Researchers have achieved a groundbreaking feat in quantum transmission through a fiber optic cable, covering an unprecedented distance of 248 kilometers. This achievement heralds new possibilities for applications in advanced encryption methods.
While quantum transmissions have already been successfully demonstrated from La Palma to Tenerife and from Vienna to China, this latest milestone, connecting St. Pölten and Bratislava, sets a new world record despite its regional scope.
The prominent role of Nobel laureate Anton Zeilinger is evident once again, as researchers from the Institute for Quantum Optics and Quantum Information of the Austrian Academy of Sciences, which Zeilinger founded in 2003, spearheaded this endeavor. Their goal extended beyond distance records; they aimed to establish a crucial node in a burgeoning quantum data network called Quapital, envisioned to link Central Europe through quantum connections.
The results of this successful experiment have been disseminated in prestigious journals such as “Nature Communications” and “Quantum”. Over several days, a central transmitter in Vienna sent entangled light particles to St. Pölten and Bratislava. At the receiving ends, these particles were carefully detected to confirm their sustained entanglement. Remarkably, a transmission rate of nine entangled particles per second was maintained for an impressive duration of 110 hours.
The challenge in such transmissions lies in the inherent properties of quantum states, which do not allow for straightforward reading and amplification along the transmission path. Sebastian Neumann, the lead author of the publication, underscores this difficulty, pointing out that unlike conventional data lines, quantum states cannot be readily extracted and duplicated, a principle supported by the “No Cloning” theorem.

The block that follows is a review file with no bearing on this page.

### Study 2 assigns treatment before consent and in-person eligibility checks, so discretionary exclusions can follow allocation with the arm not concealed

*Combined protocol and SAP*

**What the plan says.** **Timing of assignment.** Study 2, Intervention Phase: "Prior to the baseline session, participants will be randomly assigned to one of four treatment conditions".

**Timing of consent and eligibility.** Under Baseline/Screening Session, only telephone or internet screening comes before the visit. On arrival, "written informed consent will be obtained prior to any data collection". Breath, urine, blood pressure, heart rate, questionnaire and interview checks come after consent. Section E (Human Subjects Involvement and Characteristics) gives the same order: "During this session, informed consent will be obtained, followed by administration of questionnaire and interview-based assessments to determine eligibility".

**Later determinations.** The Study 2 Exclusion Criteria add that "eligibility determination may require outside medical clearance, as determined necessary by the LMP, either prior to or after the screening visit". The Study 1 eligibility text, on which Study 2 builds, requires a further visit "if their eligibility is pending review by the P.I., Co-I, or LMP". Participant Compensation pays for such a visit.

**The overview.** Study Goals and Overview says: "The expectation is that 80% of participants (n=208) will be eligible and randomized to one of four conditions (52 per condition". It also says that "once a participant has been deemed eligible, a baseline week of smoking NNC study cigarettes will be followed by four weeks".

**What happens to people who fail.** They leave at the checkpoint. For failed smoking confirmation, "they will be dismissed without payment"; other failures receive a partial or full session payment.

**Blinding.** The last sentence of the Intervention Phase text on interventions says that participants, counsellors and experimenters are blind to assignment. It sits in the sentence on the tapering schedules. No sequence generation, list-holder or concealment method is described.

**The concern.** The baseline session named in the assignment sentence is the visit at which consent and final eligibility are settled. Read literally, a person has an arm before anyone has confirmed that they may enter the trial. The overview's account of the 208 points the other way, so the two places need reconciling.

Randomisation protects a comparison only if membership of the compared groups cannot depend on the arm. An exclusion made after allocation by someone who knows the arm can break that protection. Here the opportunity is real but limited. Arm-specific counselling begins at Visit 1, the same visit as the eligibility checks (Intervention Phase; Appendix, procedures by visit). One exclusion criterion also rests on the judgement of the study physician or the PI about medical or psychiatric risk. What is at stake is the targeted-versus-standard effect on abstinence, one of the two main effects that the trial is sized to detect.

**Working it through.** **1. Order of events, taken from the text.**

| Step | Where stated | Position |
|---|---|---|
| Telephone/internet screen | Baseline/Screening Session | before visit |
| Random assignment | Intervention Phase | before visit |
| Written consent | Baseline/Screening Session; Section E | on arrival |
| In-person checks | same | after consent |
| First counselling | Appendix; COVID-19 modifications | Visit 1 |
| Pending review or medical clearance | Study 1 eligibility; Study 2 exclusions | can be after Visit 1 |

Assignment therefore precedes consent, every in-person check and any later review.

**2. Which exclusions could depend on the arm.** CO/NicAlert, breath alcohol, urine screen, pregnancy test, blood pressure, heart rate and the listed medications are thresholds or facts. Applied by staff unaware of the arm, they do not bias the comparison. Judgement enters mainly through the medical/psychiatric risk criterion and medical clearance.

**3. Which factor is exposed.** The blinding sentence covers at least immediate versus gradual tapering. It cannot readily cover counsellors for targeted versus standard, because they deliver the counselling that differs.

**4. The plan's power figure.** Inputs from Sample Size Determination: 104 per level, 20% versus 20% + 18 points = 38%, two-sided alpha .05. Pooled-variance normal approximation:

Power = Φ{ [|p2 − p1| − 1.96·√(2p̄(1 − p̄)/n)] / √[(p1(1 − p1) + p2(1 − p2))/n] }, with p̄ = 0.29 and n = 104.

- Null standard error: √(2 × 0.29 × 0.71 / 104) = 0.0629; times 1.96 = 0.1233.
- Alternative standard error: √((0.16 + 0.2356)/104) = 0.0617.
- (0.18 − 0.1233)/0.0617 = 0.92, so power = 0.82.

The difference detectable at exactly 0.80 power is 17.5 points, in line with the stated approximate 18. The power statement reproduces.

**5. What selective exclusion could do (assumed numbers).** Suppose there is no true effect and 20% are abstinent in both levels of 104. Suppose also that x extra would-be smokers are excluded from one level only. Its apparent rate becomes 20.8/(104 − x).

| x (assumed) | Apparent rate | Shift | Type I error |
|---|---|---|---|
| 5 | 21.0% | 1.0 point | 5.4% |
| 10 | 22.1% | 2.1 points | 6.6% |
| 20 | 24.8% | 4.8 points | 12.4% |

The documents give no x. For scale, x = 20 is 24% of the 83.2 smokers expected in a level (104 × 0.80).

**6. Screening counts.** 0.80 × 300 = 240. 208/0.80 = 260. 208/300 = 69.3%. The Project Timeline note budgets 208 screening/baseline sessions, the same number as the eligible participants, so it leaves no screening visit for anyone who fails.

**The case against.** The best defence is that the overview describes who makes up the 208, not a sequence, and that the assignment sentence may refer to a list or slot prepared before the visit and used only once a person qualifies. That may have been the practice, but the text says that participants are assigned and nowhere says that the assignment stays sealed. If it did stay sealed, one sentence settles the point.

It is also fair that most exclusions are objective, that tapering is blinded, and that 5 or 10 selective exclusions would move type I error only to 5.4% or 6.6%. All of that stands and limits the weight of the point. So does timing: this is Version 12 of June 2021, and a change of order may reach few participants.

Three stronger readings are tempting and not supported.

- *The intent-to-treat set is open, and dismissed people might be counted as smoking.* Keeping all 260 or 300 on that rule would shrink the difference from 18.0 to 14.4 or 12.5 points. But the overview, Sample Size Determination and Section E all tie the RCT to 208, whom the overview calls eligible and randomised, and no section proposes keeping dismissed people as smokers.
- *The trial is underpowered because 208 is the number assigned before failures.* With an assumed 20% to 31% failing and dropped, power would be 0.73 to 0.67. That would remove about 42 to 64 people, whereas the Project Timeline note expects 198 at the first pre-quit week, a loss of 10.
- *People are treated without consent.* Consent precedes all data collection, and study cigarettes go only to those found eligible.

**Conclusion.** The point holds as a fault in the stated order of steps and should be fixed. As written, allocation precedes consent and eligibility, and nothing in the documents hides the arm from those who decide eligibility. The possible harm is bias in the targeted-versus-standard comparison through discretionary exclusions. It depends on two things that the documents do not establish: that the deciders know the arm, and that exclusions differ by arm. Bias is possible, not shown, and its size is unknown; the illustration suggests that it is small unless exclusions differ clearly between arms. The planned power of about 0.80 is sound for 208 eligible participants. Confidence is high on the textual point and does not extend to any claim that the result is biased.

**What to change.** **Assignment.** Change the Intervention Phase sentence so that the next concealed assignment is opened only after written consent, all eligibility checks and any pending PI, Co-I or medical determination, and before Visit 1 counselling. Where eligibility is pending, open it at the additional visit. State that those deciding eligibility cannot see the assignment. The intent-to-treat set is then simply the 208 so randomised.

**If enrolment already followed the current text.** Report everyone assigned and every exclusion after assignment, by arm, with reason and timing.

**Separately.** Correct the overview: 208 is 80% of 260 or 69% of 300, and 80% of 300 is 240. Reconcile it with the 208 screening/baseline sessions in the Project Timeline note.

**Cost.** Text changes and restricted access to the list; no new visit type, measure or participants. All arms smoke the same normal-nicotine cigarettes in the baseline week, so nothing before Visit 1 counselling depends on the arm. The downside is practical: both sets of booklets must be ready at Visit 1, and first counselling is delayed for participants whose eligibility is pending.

However, it is precisely this characteristic that makes quantum links so appealing. They offer a promising avenue for secure data transmission, particularly in contexts where confidentiality is paramount.
The unique nature of quantum physics plays a pivotal role in this endeavor, where observations have tangible consequences, making eavesdropping a significant concern. Quantum links leverage the concept of “entangled” particles, which maintain a mysterious connection over vast distances, as famously articulated by Einstein and later demonstrated by Nobel laureates Clauser and Aspect.
Rupert Ursin, the scientific leader of the project, highlights the significance of quantum entanglement in generating correlated randomness, akin to two coins tossed at different locations invariably landing on the same side. Such randomness serves as an ideal foundation for generating secure encryption keys.
Crucially, this achievement was realized using standard fiber optic cables, ubiquitous for high-speed data transfer worldwide. Despite the inherent sensitivity of quantum systems to disturbances, which often necessitate specialized equipment, fiber optic cables provided adequate shielding to maintain entanglement over extended distances.
With this record-breaking transmission, the prospect of a secure quantum internet moves closer to reality, promising transformative advances in secure communication.